From the AP story, via the New York Times:
Former Cherokee Nation Chief Wilma Mankiller, one of the nation’s most visible American Indian leaders and one of the few women to lead a major tribe, died Tuesday after suffering from cancer and other health problems. She was 64.
Mankiller, whose first taste of federal policy toward Indians came when her family ended up in a housing project after a government relocation project, took Indian issues to the White House and met with three presidents. She earned a reputation for facing conflict head-on. As the first female chief of the Cherokees, from 1985 to 1995, Mankiller led the tribe in tripling its enrollment, doubling employment and building new health centers and children’s programs.
[…] In 1969, she got what she called ”an enormous wake-up call” and took her first step into Indian activism by participating in the 19-month occupation of Alcatraz Island. Seventy-nine Native Americans took over the site of the former federal prison to protest a policy that terminated the federal government’s recognition of tribal sovereignty and the exclusion of Indians from state laws. The policy was based on the belief that Native Americans would be better off if they assimilated as individuals into mainstream American society.
[…] As chief of the Tahlequah-based tribe, Mankiller was less of an activist and more of a pragmatist. She was criticized for focusing almost exclusively on social programs, instead of pushing for smoke shops and high-stakes gaming.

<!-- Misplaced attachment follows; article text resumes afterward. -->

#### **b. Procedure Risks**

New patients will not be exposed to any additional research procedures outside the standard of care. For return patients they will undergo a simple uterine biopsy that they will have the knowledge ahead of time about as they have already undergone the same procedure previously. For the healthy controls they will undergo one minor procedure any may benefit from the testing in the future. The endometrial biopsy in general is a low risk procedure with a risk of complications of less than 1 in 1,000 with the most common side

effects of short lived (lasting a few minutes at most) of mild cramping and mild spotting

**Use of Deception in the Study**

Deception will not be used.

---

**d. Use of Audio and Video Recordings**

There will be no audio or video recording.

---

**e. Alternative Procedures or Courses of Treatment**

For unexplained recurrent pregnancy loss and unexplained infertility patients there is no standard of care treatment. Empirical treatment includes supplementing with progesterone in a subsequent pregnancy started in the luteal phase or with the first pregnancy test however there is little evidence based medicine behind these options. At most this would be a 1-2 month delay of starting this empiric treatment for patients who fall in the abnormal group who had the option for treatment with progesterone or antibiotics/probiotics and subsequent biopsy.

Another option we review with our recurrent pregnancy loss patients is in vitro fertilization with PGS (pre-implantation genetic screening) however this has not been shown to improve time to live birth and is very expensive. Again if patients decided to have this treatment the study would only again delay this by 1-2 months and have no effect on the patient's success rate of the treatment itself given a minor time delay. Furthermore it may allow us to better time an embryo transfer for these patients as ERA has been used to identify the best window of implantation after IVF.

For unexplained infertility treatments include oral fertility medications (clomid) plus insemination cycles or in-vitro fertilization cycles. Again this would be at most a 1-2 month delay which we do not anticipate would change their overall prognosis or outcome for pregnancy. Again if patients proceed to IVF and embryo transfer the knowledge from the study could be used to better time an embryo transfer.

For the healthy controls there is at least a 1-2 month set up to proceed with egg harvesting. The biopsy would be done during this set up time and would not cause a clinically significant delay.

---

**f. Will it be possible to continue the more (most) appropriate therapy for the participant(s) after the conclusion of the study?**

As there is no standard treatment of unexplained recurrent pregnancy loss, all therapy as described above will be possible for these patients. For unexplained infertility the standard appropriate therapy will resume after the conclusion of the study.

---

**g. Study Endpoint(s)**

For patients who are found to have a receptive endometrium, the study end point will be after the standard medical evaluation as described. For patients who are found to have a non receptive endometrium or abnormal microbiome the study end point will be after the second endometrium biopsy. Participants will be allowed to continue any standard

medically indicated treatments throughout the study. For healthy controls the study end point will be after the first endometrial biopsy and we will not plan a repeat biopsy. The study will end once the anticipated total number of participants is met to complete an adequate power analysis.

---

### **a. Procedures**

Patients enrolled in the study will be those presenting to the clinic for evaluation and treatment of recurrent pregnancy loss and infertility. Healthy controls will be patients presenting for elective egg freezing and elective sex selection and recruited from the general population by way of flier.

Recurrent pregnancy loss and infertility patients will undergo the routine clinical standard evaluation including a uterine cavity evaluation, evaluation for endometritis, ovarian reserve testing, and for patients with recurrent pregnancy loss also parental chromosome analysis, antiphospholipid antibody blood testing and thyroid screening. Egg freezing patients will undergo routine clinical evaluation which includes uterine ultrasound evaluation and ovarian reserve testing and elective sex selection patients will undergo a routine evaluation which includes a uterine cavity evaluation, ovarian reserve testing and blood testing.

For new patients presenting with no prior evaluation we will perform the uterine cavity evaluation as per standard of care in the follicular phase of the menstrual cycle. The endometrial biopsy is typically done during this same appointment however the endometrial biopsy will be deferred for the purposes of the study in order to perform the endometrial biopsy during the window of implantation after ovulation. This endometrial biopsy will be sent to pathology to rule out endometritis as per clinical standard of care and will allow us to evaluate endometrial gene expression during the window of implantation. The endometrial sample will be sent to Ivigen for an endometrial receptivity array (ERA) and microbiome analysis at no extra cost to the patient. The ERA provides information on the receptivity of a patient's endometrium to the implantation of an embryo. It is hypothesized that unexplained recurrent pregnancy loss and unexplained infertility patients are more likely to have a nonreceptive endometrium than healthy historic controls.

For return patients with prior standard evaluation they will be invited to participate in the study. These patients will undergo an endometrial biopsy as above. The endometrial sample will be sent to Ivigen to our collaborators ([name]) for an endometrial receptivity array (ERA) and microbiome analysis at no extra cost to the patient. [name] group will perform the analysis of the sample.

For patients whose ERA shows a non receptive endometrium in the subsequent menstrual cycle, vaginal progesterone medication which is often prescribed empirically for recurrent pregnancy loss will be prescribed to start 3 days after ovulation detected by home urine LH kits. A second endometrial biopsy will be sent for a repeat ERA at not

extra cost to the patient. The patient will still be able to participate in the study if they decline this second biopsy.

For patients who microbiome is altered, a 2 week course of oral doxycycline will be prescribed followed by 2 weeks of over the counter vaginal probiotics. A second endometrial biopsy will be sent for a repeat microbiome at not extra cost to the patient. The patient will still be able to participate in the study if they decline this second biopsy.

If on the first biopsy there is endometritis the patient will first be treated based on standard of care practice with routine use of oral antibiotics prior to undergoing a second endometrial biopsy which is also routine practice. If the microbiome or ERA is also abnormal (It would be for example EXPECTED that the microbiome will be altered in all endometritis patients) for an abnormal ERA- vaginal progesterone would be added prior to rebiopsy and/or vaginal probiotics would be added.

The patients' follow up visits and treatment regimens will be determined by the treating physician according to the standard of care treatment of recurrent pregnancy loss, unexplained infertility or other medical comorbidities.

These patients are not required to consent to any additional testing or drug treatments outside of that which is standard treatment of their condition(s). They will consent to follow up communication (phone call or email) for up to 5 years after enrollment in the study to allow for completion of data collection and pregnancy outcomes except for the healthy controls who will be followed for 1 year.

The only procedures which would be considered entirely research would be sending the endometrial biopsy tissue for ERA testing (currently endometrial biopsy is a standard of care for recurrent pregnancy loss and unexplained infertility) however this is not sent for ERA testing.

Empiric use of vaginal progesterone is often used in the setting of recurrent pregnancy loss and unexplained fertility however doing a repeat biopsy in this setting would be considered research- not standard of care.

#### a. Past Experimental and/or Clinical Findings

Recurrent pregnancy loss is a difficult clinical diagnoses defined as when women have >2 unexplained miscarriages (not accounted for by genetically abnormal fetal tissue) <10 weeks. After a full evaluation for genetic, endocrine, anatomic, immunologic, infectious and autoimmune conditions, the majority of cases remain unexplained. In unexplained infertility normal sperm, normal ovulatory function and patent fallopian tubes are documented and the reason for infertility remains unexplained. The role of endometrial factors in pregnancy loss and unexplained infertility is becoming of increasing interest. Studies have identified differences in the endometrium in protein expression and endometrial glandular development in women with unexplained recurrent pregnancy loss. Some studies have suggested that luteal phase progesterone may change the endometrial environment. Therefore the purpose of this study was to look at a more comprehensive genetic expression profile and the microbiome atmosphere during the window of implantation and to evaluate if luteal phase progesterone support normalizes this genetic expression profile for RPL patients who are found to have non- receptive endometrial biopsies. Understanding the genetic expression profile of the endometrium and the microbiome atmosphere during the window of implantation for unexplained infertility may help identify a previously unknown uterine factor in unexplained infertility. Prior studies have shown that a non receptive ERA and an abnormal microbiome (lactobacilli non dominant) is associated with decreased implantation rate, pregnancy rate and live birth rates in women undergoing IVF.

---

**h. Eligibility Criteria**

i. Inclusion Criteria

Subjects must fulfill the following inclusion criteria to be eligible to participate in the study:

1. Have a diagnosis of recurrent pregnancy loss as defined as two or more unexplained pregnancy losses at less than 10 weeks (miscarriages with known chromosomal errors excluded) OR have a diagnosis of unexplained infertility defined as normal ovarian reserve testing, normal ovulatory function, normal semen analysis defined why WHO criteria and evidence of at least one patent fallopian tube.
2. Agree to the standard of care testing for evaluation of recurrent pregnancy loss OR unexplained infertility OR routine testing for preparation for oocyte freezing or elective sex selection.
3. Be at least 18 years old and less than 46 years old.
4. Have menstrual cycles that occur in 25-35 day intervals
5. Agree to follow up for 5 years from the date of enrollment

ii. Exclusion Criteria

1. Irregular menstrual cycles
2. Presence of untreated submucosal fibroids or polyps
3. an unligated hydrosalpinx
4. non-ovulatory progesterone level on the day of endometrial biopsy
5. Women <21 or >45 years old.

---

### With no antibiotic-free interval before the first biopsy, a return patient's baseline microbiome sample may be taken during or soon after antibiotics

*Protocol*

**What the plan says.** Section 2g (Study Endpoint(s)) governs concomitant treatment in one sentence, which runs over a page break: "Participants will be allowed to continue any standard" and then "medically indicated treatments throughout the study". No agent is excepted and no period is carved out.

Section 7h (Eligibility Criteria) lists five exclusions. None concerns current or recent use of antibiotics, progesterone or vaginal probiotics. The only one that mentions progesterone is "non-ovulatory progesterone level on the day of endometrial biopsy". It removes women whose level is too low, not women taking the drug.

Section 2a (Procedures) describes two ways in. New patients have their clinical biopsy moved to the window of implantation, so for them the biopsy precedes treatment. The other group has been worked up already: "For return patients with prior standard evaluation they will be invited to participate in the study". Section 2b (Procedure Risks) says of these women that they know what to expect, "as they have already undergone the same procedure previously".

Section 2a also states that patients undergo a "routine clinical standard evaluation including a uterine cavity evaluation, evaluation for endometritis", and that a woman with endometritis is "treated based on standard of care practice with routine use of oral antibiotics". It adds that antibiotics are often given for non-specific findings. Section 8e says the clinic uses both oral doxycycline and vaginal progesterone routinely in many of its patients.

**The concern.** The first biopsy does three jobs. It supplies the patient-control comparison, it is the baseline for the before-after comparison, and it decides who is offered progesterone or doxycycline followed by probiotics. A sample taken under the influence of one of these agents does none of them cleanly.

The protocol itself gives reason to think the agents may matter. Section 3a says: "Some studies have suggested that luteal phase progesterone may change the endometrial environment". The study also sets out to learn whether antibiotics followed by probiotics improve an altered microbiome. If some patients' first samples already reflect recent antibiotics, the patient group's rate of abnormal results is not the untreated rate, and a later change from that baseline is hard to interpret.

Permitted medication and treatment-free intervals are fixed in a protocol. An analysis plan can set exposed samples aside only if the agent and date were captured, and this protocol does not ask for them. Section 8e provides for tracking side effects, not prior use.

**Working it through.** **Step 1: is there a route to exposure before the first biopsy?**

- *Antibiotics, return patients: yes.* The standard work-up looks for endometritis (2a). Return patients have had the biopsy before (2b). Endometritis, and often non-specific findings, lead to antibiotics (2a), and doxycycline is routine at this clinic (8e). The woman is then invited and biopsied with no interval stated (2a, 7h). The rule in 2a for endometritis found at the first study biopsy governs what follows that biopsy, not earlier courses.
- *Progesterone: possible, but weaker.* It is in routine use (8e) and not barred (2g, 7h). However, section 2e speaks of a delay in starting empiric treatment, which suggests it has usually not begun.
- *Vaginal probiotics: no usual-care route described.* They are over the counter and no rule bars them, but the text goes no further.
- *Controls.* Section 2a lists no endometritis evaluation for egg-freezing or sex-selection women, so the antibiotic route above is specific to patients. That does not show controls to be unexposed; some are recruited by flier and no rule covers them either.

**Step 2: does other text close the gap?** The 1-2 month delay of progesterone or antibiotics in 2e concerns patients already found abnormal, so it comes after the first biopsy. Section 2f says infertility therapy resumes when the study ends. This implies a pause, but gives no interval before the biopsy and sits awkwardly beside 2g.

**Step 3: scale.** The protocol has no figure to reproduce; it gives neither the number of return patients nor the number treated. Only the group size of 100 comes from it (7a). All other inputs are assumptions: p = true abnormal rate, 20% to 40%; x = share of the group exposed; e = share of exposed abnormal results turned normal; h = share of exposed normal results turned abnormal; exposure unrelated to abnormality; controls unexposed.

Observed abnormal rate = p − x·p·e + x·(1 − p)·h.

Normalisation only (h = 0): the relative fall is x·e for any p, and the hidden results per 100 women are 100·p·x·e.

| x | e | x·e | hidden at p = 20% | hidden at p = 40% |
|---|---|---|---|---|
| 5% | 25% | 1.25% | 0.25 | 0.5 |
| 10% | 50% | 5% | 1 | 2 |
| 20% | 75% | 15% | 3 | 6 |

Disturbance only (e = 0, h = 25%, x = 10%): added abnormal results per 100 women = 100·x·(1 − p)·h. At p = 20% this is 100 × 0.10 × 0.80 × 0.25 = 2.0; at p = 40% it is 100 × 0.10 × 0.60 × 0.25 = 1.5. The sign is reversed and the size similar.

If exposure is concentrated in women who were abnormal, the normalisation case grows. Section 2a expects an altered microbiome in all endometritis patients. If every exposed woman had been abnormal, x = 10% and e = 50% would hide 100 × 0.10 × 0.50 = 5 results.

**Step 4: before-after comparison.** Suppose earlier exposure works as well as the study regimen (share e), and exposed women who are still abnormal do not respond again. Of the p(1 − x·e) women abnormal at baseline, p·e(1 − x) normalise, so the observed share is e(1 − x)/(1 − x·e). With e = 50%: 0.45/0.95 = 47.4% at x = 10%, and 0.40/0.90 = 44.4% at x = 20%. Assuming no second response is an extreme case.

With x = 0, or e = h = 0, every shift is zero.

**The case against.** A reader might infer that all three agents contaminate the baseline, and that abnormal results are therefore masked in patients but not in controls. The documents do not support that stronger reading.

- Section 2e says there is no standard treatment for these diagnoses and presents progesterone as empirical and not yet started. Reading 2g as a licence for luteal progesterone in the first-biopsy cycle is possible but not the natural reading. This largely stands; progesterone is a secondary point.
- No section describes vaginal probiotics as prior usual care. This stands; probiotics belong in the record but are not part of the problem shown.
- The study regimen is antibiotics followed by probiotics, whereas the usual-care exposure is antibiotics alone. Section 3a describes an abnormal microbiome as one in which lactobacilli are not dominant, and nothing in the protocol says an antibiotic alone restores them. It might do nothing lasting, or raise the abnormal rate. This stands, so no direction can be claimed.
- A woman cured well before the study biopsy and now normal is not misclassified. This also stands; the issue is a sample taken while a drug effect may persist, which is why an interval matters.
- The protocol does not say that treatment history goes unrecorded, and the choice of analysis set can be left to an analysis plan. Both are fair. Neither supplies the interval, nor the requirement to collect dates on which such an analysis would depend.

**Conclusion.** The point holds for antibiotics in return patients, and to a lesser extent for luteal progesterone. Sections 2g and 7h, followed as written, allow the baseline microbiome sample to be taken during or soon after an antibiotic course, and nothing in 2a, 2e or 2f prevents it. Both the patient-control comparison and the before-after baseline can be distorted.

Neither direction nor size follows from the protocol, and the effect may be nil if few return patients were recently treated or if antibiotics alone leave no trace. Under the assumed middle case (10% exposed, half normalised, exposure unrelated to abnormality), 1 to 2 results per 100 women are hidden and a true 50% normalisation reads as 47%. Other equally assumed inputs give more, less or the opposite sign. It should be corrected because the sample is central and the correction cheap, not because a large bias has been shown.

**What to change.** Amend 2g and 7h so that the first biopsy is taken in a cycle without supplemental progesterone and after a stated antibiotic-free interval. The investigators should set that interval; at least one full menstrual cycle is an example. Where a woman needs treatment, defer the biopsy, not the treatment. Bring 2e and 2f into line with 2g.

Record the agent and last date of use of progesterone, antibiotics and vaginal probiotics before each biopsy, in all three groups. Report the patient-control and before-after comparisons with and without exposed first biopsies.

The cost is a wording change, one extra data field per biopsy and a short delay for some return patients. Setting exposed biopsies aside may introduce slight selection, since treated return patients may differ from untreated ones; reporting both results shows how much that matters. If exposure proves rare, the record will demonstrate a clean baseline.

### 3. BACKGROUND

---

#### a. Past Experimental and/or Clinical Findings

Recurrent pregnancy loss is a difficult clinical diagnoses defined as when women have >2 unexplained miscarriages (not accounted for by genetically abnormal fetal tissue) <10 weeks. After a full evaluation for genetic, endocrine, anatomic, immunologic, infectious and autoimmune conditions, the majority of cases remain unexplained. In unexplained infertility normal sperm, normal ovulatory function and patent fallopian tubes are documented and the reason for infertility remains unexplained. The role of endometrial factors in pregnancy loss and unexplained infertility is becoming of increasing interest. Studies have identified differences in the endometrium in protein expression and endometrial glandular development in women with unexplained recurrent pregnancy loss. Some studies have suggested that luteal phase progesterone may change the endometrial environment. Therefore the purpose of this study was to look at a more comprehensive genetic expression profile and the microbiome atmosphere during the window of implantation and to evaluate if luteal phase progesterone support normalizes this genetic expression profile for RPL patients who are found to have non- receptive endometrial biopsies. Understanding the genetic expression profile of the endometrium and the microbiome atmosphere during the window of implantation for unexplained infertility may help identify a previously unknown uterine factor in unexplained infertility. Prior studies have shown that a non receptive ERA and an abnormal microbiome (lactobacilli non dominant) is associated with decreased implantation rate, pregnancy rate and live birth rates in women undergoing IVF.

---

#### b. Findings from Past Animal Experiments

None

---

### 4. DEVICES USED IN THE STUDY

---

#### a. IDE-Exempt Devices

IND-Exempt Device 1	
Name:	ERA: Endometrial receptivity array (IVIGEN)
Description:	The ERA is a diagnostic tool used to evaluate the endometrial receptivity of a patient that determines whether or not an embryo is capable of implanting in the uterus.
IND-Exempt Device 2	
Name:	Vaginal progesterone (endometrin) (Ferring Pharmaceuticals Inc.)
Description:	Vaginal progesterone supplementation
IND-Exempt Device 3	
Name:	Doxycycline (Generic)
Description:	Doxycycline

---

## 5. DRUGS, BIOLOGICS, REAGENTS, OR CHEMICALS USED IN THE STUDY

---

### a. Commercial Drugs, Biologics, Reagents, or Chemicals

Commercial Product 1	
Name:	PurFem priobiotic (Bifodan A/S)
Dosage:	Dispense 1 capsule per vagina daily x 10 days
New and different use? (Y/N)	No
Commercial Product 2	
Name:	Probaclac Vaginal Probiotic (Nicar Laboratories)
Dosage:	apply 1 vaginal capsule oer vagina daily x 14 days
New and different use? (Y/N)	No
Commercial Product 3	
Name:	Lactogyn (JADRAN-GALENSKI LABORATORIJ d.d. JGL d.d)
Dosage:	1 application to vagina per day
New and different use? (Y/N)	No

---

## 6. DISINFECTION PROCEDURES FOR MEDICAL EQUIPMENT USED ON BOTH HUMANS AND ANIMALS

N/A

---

Mankiller decided not to seek re-election in 1995, and accepted a teaching position at Dartmouth College in Hanover, N.H., where she held an honorary degree. Among her other honors was a Presidential Medal of Freedom — the nation’s highest civilian award — presented in 1998.
Seeing this reminded me that I need to replace my copy of her excellent autobiography, Mankiller: A Chief and Her People. And on her website, I found news of an upcoming documentary to which I look forward with great interest…
“The question I am asked most frequently is why I remain such a positive person, after surviving breast cancer, lymphoma, dialysis, two kidney transplants, and systemic myasthenia gravis. The answer is simple: I am Cherokee, and I am a woman. No one knows better than I that every day is indeed a good day. How can I be anything but positive when I come from a tenacious, resilient people who keep moving forward with an eye toward the future even after enduring unspeakable hardship? How can I not be positive when I have lived longer than I ever dreamed possible and my life plays itself out in a supportive community of extended family and friends? There is much to be thankful for. Though I am an ordinary woman, I have been blessed with many extraordinary experiences. I have been privileged to travel extensively, meet world leaders like Nelson Mandela, represent tribal people in meetings with several United States presidents, and work with visionary tribal leaders and activists.
I learned at a fairly early age that I cannot always control the things that are sent my way or the things that other people do, but I can most certainly control how I think about them and react to them. I don’t spend a lot of time dwelling on the negative. I believe that having a good, peaceful mind is the basic premise for a good life. — from “The Way Home”, Every Day is a Good Day by Wilma Mankiller, p. 148